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CMS Mulling Physician Payment Delay, Shorter Reporting Periods

By Erin Mershon, CQ Roll Call

July 13, 2016 -- Under pressure from lawmakers, the Obama administration may delay the rollout of major changes to the way Medicare pays physicians, which were slated to kick in next year.

Centers for Medicare and Medicaid Services (CMS) Acting Administrator Andy Slavitt, whose agency is overseeing the rollout of the physician payment overhaul (PL 114-10), signaled a willingness to delay the start date for the program at a Senate Finance Committee hearing Wednesday. Lawmakers in both parties expressed concerns in the hearing about how small physician practices will fare under the new rules.

"We remain open to multiple approaches," Slavitt said. "Some of the things that are on the table, that we're considering—they include alternative start dates, looking at whether shorter periods could be used, and finding other ways for physicians to get experience with the program before the impact of it really hits them."

Slavitt wasn't specific on how long a delay the agency was considering. Currently, doctors face a potential 4 percent pay cut in 2019 if they perform poorly on the program's quality reporting requirements next year.

Implementing the overhaul—a system designed to replace the much maligned Sustainable Growth Rate formula—is among the Obama administration's biggest remaining health priorities. The changes are designed to transition Medicare away from fee-for-service care and toward paying for quality.

But the program's proposed rules were heavily criticized by doctors in small and solo practices. An Obama administration analysis showed that about 87 percent of those doctors would face Medicare payment reductions under the new program, compared with 18 percent of doctors in practices with more than 100 physicians.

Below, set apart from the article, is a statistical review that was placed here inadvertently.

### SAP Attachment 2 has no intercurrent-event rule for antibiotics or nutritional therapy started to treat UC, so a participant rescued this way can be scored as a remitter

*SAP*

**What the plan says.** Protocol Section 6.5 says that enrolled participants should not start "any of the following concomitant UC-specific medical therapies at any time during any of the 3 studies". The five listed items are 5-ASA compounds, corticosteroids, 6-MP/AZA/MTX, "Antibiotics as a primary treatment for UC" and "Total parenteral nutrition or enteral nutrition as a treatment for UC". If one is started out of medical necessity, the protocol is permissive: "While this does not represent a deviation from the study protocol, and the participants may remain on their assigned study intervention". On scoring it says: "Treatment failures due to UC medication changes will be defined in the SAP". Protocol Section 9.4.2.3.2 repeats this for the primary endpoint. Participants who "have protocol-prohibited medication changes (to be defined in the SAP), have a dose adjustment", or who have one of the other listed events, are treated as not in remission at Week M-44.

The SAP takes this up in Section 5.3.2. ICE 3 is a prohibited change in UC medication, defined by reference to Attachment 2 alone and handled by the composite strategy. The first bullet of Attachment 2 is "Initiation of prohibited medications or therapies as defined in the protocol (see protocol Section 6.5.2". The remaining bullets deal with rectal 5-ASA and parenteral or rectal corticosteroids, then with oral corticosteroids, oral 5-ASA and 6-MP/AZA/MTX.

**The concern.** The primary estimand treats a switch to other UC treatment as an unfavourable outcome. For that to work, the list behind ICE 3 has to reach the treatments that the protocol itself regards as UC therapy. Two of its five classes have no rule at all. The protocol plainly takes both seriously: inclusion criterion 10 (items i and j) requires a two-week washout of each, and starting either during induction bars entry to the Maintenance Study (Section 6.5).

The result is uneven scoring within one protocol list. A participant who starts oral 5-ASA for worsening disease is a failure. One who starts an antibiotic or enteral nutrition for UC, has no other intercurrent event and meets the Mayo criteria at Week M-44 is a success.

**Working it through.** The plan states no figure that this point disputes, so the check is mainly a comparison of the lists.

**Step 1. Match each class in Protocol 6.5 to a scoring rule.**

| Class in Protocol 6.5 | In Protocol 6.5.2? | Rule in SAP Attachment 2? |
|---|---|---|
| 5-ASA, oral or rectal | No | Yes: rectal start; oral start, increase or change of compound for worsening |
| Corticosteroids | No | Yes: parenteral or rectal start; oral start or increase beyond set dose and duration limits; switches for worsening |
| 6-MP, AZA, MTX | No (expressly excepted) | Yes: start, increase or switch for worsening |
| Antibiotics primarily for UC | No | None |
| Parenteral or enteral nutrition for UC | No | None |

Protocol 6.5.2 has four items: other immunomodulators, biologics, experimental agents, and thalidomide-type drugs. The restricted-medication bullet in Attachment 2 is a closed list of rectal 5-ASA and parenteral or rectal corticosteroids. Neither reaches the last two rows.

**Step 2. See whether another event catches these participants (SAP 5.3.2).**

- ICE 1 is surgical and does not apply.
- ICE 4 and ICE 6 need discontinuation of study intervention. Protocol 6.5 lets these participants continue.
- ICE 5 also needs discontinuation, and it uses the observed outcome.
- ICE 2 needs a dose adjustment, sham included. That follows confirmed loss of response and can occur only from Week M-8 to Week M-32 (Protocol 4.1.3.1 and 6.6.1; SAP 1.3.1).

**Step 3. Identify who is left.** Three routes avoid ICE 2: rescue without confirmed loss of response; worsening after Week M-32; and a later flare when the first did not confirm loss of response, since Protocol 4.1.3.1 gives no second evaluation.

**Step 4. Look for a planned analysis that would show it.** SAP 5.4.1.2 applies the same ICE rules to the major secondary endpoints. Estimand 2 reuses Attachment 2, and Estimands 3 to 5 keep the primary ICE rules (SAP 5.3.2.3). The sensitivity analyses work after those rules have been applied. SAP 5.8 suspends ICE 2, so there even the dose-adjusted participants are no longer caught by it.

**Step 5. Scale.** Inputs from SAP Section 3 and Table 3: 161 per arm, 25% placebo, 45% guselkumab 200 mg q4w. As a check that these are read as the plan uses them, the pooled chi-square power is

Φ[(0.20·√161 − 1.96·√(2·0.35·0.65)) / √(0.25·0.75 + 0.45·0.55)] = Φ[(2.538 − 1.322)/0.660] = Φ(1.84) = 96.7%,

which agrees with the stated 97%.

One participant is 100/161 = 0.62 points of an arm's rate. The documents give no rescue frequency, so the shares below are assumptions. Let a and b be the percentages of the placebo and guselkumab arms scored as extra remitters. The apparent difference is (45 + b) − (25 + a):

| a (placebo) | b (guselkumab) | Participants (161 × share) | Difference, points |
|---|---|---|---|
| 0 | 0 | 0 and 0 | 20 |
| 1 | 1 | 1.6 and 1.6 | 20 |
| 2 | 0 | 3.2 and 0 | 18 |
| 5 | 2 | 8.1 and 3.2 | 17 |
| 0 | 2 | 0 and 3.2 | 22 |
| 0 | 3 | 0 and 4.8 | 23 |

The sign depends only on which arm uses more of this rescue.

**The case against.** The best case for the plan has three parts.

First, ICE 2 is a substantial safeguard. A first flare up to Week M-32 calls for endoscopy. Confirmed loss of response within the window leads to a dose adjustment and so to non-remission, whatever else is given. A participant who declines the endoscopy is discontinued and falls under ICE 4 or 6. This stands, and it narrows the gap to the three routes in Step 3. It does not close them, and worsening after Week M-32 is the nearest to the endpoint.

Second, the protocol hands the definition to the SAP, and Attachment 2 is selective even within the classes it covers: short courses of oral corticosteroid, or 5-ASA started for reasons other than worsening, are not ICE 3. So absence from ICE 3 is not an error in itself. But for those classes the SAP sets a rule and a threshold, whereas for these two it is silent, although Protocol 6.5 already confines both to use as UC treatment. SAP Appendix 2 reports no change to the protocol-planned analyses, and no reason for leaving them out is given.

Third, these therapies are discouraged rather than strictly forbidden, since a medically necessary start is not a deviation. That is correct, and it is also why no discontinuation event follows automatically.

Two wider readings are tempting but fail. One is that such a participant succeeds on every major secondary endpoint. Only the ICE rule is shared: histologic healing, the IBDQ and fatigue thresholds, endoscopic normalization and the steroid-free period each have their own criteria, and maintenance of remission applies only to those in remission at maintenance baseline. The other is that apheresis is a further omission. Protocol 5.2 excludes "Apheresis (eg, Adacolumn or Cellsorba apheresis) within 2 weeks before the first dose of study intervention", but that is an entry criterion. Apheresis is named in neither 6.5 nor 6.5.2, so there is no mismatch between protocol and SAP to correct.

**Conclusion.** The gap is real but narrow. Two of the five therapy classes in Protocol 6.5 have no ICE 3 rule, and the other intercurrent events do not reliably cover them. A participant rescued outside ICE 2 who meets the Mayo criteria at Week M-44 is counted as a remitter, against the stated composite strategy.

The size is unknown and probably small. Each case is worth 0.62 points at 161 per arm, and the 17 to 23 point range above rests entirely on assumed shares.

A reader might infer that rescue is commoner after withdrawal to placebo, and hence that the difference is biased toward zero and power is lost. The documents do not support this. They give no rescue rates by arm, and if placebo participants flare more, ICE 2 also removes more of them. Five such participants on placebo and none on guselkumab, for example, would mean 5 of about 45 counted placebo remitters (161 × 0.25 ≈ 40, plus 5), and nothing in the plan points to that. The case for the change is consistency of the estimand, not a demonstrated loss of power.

The American Medical Association and several other physician groups have asked the agency to delay the program's launch.

Slavitt also said the agency hopes to make so-called alternative payment models more attractive to physicians—especially those that expect doctors to lower costs and improve quality. But he added that neither physicians nor policymakers should get too caught up with the details of different alternative payment models, but instead focus on the physician and the patient relationships. The models should "work in the background" within that relationship, he said.

"We have to be conscious of the fact that we're putting an awful lot of change into the system and on our physician practices, and too much change on top of an already burdened physician practices is just not where we should be going," Slavitt said. We want "to reduce the burdens at the same time that we're working through these changes."

The agency is also considering changes to the threshold that would keep doctors who only see a few Medicare patients from being subject to the new reporting requirements.

"We're currently looking at that," Slavitt said. "The juice has to be worth the squeeze." 

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